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Should Your Environmental Non-Profit Brand Go Green?

Got rebranding on your mind? If so, you’re probably casting a critical eye on every graphic element your organization uses — right down to the colors.

If the work you do is focused on helping the environment, then green just might already be one of your colors. In fact, it’s probably already one of your competitors’ colors, too.

(Note: it may sound odd to say that nonprofits are in competition with each other, but it’s true. The difference is that instead of competing for customers like businesses do, they’re jockeying for access to their local community’s limited pool of resources, time, and donations.)

Setting your organization apart from the rest will ultimately help you earn access to more resources. And setting your organization apart from the rest starts with good branding.

So how do you know when to go green and when to, well, not?

The meaning of green

What’s the deal with all this green, anyway? Why is green all over the nonprofit sector in general, and environmental organizations in particular? Well, the answer goes back to color psychology and how people in a culture connect colors and concepts.

We’ve learned to associate green with health, vitality, freshness, and growth, so it’s a no-brainer fit with brands that focus on the environment. The trouble is that that the market is a bit, er, oversaturated with green. Just doing a quick Google image search for the word “environment,” for example, yields you pages and pages of results filled with bright, crisp grassy hues:


I’d also argue that it’s not just visual oversaturation of green in the environmental sector, it’s verbal, too. The recent adoption of the word green as a verb serves to effectively underline, italicize, and bold the connection. Activists encourage you to “go green” and corporate and government agencies introduce “greening initiatives.” Green has now become a simple shorthand for everything under the environment umbrella: conservation, sustainability, protection, energy, recycling, and so on.

Message in a (green) bottle

Is that really so bad, though? After all, a brand is like a visual message, and the colors we choose gives the message a certain meaning. Using green in your branding is a way to quickly show someone at a glance what your nonprofit organization is all about. So if people see your green and immediately think of the environment, it means your branding has done its job, right?

Well, right. But using a common visual language can be a good communication tool or it can be just plain common. There’s a fine line between getting your message across and losing it in a sea of similar-sounding messages.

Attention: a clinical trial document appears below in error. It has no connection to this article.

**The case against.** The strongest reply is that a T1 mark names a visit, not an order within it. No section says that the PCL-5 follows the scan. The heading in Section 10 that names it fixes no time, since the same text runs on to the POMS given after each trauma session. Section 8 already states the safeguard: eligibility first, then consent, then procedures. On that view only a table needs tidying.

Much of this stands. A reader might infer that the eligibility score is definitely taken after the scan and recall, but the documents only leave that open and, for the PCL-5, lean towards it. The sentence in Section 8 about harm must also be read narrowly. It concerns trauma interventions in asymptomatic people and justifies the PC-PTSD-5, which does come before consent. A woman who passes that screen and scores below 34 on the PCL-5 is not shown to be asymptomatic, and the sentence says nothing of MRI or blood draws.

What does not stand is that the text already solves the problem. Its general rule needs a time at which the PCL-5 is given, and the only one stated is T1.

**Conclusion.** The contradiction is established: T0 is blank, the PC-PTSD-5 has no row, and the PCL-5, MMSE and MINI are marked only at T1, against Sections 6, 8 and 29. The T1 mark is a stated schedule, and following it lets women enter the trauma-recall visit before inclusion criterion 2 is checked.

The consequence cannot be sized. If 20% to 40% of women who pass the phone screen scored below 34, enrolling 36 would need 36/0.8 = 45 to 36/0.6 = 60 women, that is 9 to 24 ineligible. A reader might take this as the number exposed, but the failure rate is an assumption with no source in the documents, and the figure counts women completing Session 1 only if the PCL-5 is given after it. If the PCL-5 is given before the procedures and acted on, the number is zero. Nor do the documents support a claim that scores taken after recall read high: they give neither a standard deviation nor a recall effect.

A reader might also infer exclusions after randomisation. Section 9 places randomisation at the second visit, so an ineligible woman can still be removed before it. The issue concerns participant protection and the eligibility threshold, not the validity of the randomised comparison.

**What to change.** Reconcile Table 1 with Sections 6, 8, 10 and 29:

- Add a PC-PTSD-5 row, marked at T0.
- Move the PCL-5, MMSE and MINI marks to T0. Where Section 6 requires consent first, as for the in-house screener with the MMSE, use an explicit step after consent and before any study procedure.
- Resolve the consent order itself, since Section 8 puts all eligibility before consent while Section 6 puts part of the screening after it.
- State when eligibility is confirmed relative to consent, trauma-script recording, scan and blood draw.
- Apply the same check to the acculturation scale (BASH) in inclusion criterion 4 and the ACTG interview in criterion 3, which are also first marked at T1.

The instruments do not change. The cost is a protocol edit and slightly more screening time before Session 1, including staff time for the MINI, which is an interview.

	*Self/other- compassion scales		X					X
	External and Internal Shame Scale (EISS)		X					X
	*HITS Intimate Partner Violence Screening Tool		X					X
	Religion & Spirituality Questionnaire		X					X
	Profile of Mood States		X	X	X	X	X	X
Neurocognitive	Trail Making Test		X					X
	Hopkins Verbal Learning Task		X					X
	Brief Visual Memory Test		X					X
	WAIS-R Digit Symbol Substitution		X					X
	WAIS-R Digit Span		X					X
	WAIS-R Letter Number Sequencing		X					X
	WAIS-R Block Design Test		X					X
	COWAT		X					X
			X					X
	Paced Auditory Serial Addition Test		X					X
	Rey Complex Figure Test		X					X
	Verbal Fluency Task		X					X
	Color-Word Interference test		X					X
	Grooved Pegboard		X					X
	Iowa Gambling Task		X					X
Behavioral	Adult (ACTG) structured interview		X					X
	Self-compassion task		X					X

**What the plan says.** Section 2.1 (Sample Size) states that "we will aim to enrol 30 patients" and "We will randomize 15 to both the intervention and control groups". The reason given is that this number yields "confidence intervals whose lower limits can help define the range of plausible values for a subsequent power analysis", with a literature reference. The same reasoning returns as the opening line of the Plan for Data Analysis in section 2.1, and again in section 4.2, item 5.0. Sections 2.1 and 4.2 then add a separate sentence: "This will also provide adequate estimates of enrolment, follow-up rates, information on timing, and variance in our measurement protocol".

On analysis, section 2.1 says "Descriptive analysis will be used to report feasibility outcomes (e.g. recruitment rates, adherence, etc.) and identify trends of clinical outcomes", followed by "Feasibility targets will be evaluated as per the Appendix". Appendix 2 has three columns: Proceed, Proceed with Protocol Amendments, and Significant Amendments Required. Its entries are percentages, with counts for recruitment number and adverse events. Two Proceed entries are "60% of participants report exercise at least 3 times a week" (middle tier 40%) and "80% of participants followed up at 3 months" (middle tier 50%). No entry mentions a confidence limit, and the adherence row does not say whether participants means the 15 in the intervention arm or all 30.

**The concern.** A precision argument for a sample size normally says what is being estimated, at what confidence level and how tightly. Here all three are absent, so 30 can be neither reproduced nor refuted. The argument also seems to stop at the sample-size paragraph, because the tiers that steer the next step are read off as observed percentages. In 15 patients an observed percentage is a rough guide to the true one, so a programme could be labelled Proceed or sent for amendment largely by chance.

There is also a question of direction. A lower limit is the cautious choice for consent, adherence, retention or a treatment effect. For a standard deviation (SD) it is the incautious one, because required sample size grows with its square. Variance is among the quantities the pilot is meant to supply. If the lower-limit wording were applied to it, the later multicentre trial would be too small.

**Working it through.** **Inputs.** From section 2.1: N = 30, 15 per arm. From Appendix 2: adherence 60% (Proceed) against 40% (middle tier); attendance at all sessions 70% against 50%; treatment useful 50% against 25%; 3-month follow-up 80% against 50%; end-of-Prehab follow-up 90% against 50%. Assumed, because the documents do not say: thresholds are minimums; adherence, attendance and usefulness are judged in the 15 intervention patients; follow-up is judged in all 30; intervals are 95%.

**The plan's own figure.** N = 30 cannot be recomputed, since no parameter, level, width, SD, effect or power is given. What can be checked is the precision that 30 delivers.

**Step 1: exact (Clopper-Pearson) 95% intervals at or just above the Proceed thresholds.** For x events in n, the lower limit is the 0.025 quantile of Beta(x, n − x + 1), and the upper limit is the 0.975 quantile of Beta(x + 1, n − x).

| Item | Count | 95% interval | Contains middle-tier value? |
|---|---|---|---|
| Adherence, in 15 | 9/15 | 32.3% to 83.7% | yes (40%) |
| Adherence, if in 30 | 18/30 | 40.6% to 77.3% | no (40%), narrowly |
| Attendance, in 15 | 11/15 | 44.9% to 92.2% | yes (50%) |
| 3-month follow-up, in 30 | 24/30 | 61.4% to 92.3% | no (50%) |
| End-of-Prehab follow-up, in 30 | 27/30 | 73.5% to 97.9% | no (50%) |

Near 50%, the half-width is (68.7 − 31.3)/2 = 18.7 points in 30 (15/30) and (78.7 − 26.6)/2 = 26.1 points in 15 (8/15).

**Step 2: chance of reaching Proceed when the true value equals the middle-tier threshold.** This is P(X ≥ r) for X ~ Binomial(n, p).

To green or not to green

In a vast world of greens, how can your green possibly stand out? Is it better to avoid green in order to set your nonprofit apart as unique? How do you know if green is right for your brand or if you’re just blindly following a script?

Spoiler alert: no single answer will work for every organization. But walking through the steps below can help you answer it for yours:

1. Know thyself.

Ask yourself: what’s your brand persona? Who’s your target market and what are you trying to communicate to them? Brainstorm a list of words that describe your brand and use it to help you narrow down palette ideas. For example, if you want to evoke clean, modern, and youthful, you’ll want to focus on light, bright, happy hues as opposed to dark, muted, and reserved ones.

2. Know thy competitors.

Just as you’ve looked inward, you must also look outward. Study your competitors’ branding. What works for them? What doesn’t? Eliminate any potential brand colors that look too much like theirs.

Most brands know enough to stay away from “Coca Cola red” or “Home Depot orange.” That doesn’t mean no one else can use red or orange — it just means their reds and oranges have to be different enough not to draw a link.

3. Look at the whole picture.

While it’s important, color isn’t everything. We rely on other cues such as logo shape and type to “read” brands. Take this opportunity to evaluate your other graphic elements to make sure your messaging lines up across the board — and again, that they’re not pale imitations of your competitors’ graphic elements.

4. Find the middle ground.

One way to read “environment” while also reading “you” is to choose a green or two to use alongside an otherwise unique palette. Get a feel for which colors work with each other by playing with Adobe’s color wheel tool. Stay cautious, though — there’s no need to go extreme. I don’t care how quirky your organization is, there’s never a good time for an enviro nonprofit to brand itself with bright green, hot pink, orange, and black.

I'm sorry, but this isn't going to work.
I’m sorry, but this isn’t going to work.

Bring intention to the branding table

Let’s face it, anyone can throw a little green leaf icon next to their nonprofit name and call it a day. You’re not anyone, though. It’s difficult to communicate the concept of “environment” without the color green and little leaf icons, but that doesn’t mean you can’t put your own spin on it.

Just as every parent knows his or her baby best, you know your brand best. Whether you go green or not, the important thing is to brand with intention. Let the brainstorming begin!

In the meantime, if you have branding questions and would like our help answering them, let us know.

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